Basement mold removal is important for a number of reasons. Exposure to mold in the home has been linked to a number of health problems, ranging from mild respiratory problems and allergic reactions to serious and even life-threatening conditions like pneumonia and bleeding in the lungs. If you have mold in basement areas, it can quickly spread to other areas of the home, increasing the risk to your health and requiring extensive, costly mold remediation. Addressing basement mold promptly protects both your health and your home.
By understanding why mold might develop in basements, you can take steps to prevent it. Mold develops in basements for many reasons, including:
Before beginning the process of removing mold from your basement, you need to make sure you've located all areas of mold. Mold often grows in hard-to-find places, such as under carpet, inside walls, and inside heating, ventilation and air conditioning ducts. Follow this link to learn more about looking for hidden mold. If you want to be sure you haven't overlooked any mold, you can have a professional come in to inspect your home. Many mold remediation professionals offer free home inspections. In a moment, we'll tell you how to schedule one.
Remove any items not affected by mold from the work area before you get started. The process of removing mold causes mold spores to spread and if you're not careful, you'll end up spreading mold to unaffected areas and making matters worse. Any items that cannot be moved away from the work area should be covered with sheets of heavy plastic. If the carpet or other flooring in the work area is not moldy, cover it with plastic sheets to keep mold spores off the floor.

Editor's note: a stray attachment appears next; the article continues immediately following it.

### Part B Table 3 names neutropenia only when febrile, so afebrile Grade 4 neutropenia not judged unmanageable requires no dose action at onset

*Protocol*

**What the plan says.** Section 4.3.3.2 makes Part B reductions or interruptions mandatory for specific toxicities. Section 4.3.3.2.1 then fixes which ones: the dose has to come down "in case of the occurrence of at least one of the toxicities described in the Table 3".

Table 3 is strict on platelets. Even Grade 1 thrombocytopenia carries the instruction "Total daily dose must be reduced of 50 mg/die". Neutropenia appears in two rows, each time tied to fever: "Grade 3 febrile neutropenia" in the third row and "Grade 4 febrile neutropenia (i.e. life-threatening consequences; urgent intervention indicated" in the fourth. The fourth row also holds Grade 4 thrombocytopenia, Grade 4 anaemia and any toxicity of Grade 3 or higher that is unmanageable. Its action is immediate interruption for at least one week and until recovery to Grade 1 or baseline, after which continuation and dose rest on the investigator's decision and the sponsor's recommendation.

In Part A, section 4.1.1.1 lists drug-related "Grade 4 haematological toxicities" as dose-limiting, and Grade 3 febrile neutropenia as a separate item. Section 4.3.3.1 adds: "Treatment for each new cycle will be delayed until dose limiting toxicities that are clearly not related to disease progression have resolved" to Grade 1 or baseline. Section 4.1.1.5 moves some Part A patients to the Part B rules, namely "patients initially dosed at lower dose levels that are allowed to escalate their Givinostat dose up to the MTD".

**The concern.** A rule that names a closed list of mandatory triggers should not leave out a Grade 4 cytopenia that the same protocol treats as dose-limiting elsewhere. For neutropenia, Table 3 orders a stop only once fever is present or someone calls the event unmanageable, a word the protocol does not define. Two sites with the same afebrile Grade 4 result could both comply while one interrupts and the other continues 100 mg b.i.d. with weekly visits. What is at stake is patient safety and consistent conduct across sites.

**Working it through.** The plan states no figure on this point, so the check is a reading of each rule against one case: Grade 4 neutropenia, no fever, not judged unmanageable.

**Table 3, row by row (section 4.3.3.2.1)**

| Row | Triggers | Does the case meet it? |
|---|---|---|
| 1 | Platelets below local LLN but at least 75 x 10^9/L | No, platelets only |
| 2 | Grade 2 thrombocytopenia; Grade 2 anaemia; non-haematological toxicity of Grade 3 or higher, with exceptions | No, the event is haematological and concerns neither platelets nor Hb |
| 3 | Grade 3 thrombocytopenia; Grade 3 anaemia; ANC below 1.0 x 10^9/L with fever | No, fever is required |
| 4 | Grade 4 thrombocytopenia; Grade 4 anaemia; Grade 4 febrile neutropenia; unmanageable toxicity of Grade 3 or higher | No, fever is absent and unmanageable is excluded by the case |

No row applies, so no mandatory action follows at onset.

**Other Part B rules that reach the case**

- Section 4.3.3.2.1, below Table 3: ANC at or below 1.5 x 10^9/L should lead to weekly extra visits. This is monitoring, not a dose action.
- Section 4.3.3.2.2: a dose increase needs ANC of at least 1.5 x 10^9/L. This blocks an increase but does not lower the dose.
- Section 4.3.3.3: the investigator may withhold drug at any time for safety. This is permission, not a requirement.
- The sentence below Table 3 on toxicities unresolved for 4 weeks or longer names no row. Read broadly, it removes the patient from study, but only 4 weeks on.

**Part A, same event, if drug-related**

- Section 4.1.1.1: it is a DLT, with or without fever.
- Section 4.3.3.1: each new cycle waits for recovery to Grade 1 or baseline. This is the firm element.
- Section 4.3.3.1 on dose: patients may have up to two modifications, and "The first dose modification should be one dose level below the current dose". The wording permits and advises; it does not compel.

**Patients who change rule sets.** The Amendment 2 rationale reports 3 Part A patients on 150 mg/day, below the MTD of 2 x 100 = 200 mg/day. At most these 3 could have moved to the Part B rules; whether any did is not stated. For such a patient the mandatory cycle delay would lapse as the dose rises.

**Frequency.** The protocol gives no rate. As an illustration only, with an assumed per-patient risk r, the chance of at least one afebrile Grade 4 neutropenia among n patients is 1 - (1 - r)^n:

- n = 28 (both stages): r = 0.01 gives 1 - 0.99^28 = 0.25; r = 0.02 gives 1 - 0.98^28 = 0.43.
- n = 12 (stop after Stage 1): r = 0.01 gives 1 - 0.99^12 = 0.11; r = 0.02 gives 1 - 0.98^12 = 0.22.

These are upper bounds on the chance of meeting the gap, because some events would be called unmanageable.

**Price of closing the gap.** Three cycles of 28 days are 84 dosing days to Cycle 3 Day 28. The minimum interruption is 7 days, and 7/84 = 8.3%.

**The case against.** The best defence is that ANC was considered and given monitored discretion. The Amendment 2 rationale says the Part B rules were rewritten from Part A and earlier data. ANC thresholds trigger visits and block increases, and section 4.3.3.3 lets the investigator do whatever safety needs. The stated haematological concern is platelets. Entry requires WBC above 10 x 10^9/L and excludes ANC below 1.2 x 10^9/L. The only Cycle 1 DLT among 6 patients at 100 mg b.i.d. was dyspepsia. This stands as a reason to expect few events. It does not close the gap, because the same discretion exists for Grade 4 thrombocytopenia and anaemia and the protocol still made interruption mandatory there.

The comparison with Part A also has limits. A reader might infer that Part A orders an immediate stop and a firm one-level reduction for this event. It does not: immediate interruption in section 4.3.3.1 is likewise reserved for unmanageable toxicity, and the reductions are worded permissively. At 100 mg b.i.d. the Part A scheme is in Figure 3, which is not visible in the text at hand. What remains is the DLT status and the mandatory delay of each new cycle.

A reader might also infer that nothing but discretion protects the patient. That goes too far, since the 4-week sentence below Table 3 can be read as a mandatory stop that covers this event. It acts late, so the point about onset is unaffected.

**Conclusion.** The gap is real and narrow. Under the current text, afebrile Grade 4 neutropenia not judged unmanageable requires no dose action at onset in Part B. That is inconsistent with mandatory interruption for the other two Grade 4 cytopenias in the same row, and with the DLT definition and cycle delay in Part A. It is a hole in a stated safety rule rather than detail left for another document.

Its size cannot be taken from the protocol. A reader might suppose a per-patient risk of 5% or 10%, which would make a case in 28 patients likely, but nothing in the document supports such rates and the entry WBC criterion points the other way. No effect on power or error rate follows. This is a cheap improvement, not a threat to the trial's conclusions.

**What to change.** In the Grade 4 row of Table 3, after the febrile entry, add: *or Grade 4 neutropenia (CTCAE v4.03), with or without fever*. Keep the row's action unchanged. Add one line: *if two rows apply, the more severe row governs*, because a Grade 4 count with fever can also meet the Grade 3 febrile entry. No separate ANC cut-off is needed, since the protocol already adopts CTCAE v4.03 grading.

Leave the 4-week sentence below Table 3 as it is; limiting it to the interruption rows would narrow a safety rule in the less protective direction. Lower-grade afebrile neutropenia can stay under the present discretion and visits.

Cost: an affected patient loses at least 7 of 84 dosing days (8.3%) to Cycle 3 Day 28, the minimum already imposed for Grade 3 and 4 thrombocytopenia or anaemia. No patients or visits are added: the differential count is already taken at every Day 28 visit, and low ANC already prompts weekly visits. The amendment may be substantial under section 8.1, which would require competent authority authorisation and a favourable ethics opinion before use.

If only part of the basement is affected by mold, you'll want to block off the work area from the rest of the basement so that mold doesn't spread to other areas during the mold removal process. Use two-by-four 's and heavy sheets of plastic to section off your work area.
Of course, you'll need to make sure you have personal protective gear before handling any moldy materials or working around mold. This includes disposable gloves (latex or vinyl), an N-95 or N-99 face mask, disposable shoe covers, and a disposable hair cover. You can purchase disposable coveralls as well, or just wear pants and long sleeves that you'll launder in hot water as soon as you're finished working. If the mold removal takes more than one day – and mold removal often takes several days or more – you'll need a new set of personal protective gear each day.
The mold removal process involves first removing all moldy materials that cannot be adequately cleaned. Such items might include upholstered furniture such as sofas, mattresses, papers, books, cardboard boxes, carpet, and even drywall. Since it is nearly impossible to completely remove mold from porous materials such as these, they must be discarded and replaced.
Before carrying moldy materials upstairs and through the house, items should be securely wrapped in heavy sheets of plastic or enclosed in heavy plastic trash bags. That way you won't inadvertently spread mold to other areas of the home. Of course, if the basement has its own entrance, use that instead of carrying moldy materials through the house.
After removing all materials that cannot be adequately cleaned, mold must be removed from non-porous surfaces such as tile, concrete, metal, and glass. Mold can be removed from most non-porous surfaces with an anti-fungal cleanser and a scrub brush. You can read about mold removal products here.
Removing mold from heating, ventilation and air conditioning systems is complicated and not a do-it-yourself project for most homeowners. If there is mold in your HVAC system, you'll need to call in an experienced professional with all the necessary equipment.
If you feel overwhelmed by the basement mold removal process, that's understandable. It can be a very big job. If you think you might need help with the job, we suggest scheduling a free consultation with a mold remediation professional.
Note that the U.S. Environmental Protection Agency (EPA) also recommends seeking professional help if:
An experienced mold remediation professional will visit your home, inspect for mold, and advise you about the work that needs to be done. There is no cost and no obligation on your part. To find qualified mold removal professionals offering free consultations and inspections in your area, just follow the link.